Alaska Republican Accuses Women of Enjoying Medicaid-Paid Abortion Vacations

Alaska House Minority Leader Charisse Millett watches from the floor on May 10, 2017, in Juneau, Alaska, as Rep. David Eastman, standing, speaks on a motion that he be censured for comments about abortions. (AP Photo/Becky Bohrer)

The Alaska House of Representatives voted 25-14 on Wednesday to censure Rep. David Eastman, a Republican who said some pregnant women get abortions only so they can take Medicaid-funded vacations “to the city.”


“We’ve created an incentive structure where people are now incented to carry their pregnancy longer than they would otherwise and then take part in that when they wouldn’t otherwise be doing it,” Eastman said.

Second-trimester abortions are against the law in Alaska. The closest city where that procedure would be available to them would be Seattle. And even if they don’t go to Seattle, he said, some women – and their families – would jump at the chance to get away from home.

“You have individuals who are in villages and are glad to be pregnant so that they can have an abortion because there’s a free trip to Anchorage involved,” Eastman also told Alaska Public Media a day after making similar comments during an Associated Press interview.

Eastman also said that, although he didn’t have an evidence of it, he had heard that some women who flew to Anchorage for abortions were stranded in the city when they found out Medicaid wouldn’t pay for a flight home.

Alaska House Speaker Bryce Edgmon (D) described Eastman’s comments “as the worst political opportunism” he has seen in more than 20 years.

“I think Eastman’s comments… clearly are racially charged. They’re also the most hurtful and most cruel expressions that I’ve witnessed,” Edgmon told the Alaska Dispatch News. “This is bullshit. It’s not even remotely true.”


Katie Rogers, a spokeswoman for Planned Parenthood of the Great Northwest and the Hawaiian Islands, didn’t brand Eastman’s line of thinking that way. But she called the Republican’s comments “ludicrous and despicable.”

“The process for a woman to get to Seattle to access reproductive healthcare – a full range of reproductive healthcare – is incredibly challenging,” Rogers told Alaska Public Media.

“To even suggest that women are benefiting off the very restrictions that the state has put in place as relates to second-trimester abortions is a new low, even for Rep. Eastman,” Rogers said.

Tuckerman Babcock, chairman of the Alaska Republican Party, told AP calls for censuring Eastman “smacks of thought police.” But he also called for Eastman to apologize.

“I would hate to see him fail to do that because he’s smart and very energetic and taking on a lot of good fights,” Babcock said. “It’s his first term. Everybody makes mistakes, but you need to own up to your mistakes.”

Pamela Samash, president of Right to Life Interior Alaska, had praise for Eastman’s stand against abortion. Smash also said she was offended by women “who use abortion as birth control.”

Still, Eastman has been, let’s say, out of the mainstream – even when one takes into account that he comes from Wasilla, Alaska, the town where former GOP vice presidential candidate Sarah Palin ran as mayor before being elected as governor.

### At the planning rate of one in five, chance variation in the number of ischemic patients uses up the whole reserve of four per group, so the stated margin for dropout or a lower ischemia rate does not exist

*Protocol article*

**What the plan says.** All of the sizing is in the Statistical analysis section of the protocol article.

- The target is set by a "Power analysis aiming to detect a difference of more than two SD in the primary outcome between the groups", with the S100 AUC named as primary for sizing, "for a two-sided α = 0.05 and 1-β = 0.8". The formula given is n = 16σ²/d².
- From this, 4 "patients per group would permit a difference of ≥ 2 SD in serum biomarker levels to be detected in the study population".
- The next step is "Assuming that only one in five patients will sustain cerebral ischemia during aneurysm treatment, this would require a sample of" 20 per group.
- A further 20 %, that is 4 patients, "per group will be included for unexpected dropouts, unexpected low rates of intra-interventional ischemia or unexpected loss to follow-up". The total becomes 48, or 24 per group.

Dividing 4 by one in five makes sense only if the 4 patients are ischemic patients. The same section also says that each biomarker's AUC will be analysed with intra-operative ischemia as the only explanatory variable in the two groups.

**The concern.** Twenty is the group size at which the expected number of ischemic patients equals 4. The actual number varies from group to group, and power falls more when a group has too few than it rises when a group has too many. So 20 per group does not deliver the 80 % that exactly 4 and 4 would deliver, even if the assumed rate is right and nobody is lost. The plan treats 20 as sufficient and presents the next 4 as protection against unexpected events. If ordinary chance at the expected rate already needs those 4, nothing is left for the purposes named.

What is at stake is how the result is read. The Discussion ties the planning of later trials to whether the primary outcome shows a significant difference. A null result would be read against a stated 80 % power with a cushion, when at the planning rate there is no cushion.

Considering he just took office in January, Eastman’s colleagues shouldn’t have been surprised that he stepped to a different drummer on the question of whether Medicaid should pay for abortions.

The 35-year-old freshman lawmaker was the single “no” vote against bills to honor Hmong and  Laotian military veterans who supported America in the Vietnam War. He said that if Alaska was going to honor those soldiers, the legislature should pass a similar resolution honoring Cuban exiles who fought with the CIA in the doomed Bay of Pigs invasion.

Eastman also voted against commemorating the contributions of African-American soldiers.

Judging by his margin of victory in the November election – he captured 73.98 percent of the vote – it is safe to say Eastman began his legislative career with something of a mandate from his constituents.

But political blogger Casey Reynolds called him the “Ted Cruz of the Alaska Legislature” after Eastman, on his first day in office, tried to block the nomination of Edgmon as speaker of the House.

As of May 5, Eastman had ignored all calls for him to apologize. Instead, he demanded a state investigation into the “funding of abortion travel.”

“Many concerns have been brought to my attention – some by constituents and some by those in other districts,” Eastman said in a statement. “And I believe those merit further concern in this body.”


Rogers said Planned Parenthood statistics showed close to 100 women have to travel out of Alaska every year for abortions.

An Alaska Health Department report does not shed any light on whether Medicaid even pays for women to fly out of their hometowns or to Seattle for abortions. It only shows that Medicaid paid for 438 of the 1,330 abortions performed in Alaska in 2015.

“Eastman was stepping on Edgmon’s moment in order to say to the entire House, ‘hey, everyone look at me!’” Reynolds wrote of that day in January when Eastman got in the way of the normal order of things legislative.

“Get used to it,” Reynolds predicted, “that’s going to happen a lot this year.”


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